By DAVID M. HERSZENHORN, The American Cancer Society sounded an alarm Friday about a small change in wording in the Senate health care bill
that could have big implications for people with cancer and other chronic diseases that require expensive treatment.
And the White House quickly said it would help.
Language in earlier versions of the Senate bill and in the bill adopted by the House last month would eventually bar insurance companies from setting annual limits on benefits, and they would immediately bar caps on lifetime limits.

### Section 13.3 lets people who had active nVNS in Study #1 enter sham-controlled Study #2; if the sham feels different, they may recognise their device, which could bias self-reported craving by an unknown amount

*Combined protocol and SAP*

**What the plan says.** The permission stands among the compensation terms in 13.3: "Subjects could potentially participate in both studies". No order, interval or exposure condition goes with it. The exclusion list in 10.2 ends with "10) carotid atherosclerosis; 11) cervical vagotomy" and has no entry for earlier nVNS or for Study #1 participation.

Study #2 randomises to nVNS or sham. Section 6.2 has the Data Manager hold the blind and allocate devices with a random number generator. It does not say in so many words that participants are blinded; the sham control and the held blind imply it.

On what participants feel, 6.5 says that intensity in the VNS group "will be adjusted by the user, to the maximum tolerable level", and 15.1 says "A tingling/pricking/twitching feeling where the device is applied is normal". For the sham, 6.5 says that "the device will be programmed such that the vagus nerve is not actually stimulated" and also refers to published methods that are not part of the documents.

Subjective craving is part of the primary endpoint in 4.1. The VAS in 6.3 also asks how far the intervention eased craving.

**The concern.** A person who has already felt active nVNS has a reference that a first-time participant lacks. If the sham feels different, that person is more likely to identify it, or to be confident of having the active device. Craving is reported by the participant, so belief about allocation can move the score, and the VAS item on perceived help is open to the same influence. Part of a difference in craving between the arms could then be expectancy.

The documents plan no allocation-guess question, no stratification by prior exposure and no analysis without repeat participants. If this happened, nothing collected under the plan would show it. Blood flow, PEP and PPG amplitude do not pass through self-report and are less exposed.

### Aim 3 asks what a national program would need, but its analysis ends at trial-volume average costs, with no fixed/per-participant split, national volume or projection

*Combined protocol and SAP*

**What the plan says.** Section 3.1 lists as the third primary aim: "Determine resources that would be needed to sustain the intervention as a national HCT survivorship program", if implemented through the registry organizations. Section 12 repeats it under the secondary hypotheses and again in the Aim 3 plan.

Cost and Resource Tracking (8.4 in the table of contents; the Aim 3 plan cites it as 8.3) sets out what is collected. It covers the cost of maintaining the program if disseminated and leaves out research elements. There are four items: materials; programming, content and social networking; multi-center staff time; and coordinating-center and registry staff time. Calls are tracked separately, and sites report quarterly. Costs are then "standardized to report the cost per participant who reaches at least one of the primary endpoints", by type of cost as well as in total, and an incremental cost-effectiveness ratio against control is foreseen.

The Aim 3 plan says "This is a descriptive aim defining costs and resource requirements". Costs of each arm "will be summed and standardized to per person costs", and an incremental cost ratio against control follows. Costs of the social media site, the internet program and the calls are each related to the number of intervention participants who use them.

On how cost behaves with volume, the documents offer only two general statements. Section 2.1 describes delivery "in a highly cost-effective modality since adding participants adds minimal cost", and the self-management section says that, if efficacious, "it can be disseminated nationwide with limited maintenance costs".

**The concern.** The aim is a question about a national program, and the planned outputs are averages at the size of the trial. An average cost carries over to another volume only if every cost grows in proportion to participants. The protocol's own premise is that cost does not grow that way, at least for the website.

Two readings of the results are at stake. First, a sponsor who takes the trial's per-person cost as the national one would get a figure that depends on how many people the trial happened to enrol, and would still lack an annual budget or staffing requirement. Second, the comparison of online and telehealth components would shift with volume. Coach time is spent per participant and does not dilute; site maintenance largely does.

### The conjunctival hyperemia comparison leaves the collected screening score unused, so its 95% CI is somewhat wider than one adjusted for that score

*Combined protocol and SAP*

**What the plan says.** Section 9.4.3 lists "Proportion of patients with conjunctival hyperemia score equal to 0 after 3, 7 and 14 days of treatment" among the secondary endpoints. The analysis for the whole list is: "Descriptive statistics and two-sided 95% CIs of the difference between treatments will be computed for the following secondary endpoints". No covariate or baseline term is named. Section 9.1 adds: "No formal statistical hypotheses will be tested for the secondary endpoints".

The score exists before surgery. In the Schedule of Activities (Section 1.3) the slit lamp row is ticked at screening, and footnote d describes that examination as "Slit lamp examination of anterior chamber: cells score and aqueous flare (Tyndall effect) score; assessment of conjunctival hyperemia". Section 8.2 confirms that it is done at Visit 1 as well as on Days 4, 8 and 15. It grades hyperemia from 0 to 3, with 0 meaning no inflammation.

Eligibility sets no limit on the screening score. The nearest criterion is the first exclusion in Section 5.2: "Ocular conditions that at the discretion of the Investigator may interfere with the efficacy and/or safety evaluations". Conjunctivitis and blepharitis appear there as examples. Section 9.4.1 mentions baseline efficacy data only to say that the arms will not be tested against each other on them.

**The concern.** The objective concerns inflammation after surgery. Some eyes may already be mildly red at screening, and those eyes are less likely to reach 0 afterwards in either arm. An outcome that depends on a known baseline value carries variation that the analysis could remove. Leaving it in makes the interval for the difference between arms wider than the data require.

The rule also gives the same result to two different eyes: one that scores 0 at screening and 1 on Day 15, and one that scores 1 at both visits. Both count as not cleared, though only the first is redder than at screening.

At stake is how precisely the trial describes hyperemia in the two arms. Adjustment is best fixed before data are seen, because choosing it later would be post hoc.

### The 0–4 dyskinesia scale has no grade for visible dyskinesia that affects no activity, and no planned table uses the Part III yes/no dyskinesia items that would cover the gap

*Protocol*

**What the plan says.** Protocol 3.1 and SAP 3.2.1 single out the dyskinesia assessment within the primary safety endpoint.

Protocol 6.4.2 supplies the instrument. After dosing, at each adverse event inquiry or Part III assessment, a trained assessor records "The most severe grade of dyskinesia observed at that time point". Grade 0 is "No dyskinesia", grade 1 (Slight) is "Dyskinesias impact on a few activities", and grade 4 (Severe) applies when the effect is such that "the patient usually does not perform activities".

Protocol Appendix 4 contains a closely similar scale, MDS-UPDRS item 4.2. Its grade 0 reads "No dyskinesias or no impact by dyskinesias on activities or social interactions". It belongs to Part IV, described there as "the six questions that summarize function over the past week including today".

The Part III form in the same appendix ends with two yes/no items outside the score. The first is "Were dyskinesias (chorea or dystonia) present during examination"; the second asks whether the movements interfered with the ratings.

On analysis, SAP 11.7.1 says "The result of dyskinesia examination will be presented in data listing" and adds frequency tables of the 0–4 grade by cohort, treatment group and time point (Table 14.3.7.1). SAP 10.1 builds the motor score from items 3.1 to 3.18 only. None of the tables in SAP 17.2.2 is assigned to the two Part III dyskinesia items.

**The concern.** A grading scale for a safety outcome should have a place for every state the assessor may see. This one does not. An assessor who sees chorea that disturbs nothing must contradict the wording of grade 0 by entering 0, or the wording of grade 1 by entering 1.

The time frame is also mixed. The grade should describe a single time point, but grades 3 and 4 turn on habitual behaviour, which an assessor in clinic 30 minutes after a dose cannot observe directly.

But the latest Senate proposal, pulled together by the majority leader, Harry Reid, Democrat of Nevada, allows annual limits — on the condition that they are not “unreasonable.” The federal government would define “unreasonable.” The bill does not.
Senate leaders and the White House quickly said they would adjust the bill.
“The President has made it clear that health insurance reform legislation should prevent insurance companies from placing annual limits on health expenditures that can force families into financial ruin,” Reid Cherlin, a White House spokesman said Friday. “We will continue to work with Congress on this policy.”
The cancer society, in a statement, said, “We are confident that our concerns will be resolved.”